In the development of the Model Aquatic Health Code, one of the more challenging technical committees has been the group tackling lifeguarding/bather supervision.

The scope of work includes:

  • lifeguard qualifications and training
  • staffing of lifeguards and attendants
  • provision of lifeguard equipment and placement requirements
  • safety training (CPR, AED, etc.)
  • first aid equipment and facilities
  • and guidance for unguarded facilities.

That would be a very comprehensive list of standards if it were being developed for a specific facility. Instead, this list must provide the standards for single-pool establishments, multiple-pool facilities, waterparks, multiple-use facilities, public venues, private facilities, those facilities with a single guard, multiple guards and attendants as well as the unguarded facility.

In addition to addressing the complexity of the venues and staffing, the standards of the code need to be evidence-based as much as possible. So we’re asking the following questions:

  • How many of the practices in the field of aquatics and lifeguarding are based on traditions or “because they work” vs. those that are best practices founded on true evidence?
  • What is the basis for deciding the appropriate length of a valid certification?
  • What are the true skills that a lifeguard needs to know and be able to perform so he or she can properly provide for the safety of the client?
  • What impact does the depth of water and type of facility have on those true skills?
  • How are those decisions made and on what protocol are they based?

As the committee approaches the specifics of lifeguard qualifications and training, a challenge has been to determine if it is performance-based or prescriptive. Again, how can a code be developed and written that will provide the highest standards of training for lifeguards that will ensure their ability to perform the job in that specific venue so the safety of the swimmers is maintained?

The choice of words is critical. To suggest something be done is not appropriate for code language, yet to be absolute in detail is too defining. Therefore, the code language also becomes a challenge. For example, though it seems relatively simple and easy to describe the location or station of a lifeguard in terms of equipment (a chair), multiple factors will influence the answer that would appear in the code.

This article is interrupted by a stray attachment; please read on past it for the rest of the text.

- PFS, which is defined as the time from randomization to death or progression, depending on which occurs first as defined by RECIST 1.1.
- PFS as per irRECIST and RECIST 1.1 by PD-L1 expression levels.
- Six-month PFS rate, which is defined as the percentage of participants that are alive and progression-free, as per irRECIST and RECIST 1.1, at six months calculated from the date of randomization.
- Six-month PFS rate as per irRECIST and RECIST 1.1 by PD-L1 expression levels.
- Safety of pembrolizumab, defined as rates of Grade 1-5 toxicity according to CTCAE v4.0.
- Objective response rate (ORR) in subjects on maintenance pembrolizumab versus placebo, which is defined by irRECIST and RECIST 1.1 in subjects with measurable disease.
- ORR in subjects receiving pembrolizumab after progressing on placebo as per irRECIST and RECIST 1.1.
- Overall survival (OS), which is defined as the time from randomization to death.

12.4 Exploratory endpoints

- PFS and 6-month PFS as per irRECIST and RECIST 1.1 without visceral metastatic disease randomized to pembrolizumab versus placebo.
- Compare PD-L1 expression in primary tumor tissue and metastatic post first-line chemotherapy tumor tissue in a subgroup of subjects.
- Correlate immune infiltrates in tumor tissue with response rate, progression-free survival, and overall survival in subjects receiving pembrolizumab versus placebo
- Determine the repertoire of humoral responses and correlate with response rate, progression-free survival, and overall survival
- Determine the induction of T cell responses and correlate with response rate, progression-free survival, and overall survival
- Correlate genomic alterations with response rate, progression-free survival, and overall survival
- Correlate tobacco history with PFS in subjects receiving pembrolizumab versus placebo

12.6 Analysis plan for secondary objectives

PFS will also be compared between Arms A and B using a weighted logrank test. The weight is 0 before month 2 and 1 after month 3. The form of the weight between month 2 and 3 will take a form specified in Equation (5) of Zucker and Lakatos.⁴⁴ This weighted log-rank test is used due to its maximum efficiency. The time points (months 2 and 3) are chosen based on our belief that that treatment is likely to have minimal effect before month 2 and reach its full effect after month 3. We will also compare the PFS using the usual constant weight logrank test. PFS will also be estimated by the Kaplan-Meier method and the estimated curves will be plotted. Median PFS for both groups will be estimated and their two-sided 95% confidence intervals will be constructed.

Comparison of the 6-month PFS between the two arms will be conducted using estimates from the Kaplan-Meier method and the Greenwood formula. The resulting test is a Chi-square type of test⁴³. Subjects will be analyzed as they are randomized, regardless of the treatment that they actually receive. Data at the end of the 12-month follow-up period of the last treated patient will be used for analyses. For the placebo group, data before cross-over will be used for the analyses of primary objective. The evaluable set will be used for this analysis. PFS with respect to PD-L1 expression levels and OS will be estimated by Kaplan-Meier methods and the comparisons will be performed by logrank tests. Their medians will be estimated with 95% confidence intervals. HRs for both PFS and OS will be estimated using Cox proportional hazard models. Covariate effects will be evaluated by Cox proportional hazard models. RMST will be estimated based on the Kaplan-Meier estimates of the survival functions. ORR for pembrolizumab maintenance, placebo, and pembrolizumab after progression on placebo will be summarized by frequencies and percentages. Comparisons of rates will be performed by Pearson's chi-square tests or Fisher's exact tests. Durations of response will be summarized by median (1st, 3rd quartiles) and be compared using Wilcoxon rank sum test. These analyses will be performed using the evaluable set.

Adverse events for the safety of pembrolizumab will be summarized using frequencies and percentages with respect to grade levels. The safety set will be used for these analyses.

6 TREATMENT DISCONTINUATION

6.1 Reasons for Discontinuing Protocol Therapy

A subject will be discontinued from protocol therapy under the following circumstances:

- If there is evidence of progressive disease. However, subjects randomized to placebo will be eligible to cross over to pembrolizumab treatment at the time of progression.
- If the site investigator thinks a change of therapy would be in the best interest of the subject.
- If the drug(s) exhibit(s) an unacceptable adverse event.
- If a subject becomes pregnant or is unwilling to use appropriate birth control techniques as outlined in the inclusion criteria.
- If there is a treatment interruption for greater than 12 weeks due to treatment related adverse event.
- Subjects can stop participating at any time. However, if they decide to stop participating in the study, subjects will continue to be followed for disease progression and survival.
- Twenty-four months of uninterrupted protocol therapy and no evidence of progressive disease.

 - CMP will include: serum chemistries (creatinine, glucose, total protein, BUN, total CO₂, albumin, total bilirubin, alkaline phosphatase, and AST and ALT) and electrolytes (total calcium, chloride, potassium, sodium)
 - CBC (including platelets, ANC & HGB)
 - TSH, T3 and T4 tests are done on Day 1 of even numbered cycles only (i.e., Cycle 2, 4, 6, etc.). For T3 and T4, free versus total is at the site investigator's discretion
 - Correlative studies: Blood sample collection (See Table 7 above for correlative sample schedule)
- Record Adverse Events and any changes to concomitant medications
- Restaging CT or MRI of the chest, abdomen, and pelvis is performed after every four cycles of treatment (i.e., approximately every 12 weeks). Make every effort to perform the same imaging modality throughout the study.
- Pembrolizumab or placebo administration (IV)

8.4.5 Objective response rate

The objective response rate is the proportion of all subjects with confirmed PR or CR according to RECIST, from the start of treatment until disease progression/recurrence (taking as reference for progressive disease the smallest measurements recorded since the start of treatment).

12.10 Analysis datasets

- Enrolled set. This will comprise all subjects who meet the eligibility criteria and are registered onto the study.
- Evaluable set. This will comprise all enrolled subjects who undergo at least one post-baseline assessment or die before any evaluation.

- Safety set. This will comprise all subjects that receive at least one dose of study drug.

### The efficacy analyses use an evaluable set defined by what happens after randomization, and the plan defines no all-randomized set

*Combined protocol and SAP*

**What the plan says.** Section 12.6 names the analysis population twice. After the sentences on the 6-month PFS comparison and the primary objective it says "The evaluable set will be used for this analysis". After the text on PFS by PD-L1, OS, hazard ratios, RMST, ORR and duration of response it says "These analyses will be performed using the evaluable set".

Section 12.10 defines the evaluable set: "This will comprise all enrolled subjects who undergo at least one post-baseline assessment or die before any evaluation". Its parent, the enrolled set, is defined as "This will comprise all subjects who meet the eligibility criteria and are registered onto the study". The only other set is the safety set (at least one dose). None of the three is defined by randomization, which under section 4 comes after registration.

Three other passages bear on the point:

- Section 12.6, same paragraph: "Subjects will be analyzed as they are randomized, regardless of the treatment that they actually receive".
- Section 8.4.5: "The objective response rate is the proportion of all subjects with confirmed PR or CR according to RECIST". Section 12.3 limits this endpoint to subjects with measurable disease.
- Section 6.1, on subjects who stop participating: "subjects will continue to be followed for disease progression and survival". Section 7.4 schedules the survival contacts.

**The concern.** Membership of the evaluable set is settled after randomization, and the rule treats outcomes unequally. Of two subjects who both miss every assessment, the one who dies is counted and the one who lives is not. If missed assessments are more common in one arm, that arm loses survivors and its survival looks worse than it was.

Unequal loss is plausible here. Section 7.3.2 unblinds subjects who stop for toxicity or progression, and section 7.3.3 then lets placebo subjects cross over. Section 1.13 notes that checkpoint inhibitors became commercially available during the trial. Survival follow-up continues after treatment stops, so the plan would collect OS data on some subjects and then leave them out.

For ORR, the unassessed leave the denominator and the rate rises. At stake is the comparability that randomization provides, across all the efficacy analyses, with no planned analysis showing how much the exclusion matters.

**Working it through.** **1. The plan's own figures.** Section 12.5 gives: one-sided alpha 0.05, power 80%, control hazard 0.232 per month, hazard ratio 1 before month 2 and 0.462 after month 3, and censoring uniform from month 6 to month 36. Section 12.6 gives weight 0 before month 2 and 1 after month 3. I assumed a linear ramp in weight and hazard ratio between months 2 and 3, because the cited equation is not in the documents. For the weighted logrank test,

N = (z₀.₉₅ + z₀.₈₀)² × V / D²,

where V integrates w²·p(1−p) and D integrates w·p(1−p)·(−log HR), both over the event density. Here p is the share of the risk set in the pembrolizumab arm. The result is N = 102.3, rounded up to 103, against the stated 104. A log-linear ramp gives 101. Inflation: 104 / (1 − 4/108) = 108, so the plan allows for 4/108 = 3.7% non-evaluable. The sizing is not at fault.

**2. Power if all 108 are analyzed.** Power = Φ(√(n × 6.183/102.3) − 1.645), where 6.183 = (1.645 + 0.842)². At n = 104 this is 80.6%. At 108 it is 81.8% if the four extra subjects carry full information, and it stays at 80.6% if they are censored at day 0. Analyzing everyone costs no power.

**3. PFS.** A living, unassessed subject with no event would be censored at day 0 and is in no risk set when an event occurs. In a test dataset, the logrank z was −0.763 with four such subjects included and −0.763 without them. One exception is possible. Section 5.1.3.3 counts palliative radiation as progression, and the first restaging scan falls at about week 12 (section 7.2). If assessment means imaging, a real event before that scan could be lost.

The members of this committee bring a breadth of knowledge, expertise and experience to the discussion. With representation from city, county and state agencies, universities, consulting services and national training organizations/agencies, the depth of the conversation on any topic can be extreme. All the potential code content is thoroughly examined through the perspective of its application to all aquatic venues — pools and waterparks, guarded and unguarded, large and small, public and private.

Relevance is questioned, justification for a given practice is expected and potential research topics to support nonevidence-based practices are being identified. There might not be final agreement on all points, but this committee aims to achieve the mission of MAHC, which is to create a code that is “user-friendly, knowledge-based and scientifically supported in an effort to reduce risk and promote healthy recreational water experiences.”

Currently, with all the states and so many of the local departments having different codes, the possibility of having a single, national document that will provide uniformity in standards and expectations for aquatics facilities and lifeguards is something all in the field should want and embrace. The safety of the public is of primary concern, and with national standards for training and supervision of those entrusted with that responsibility, the risk to the patrons can be reduced.

As with all other committees, once our work is completed, it will be posted for public comment on the MAHC Web site. Anyone with an interest in lifeguarding is encouraged to review and comment on these proposed code sections.

It is only when the voices of many are heard that the standards of the final code will achieve the goals of the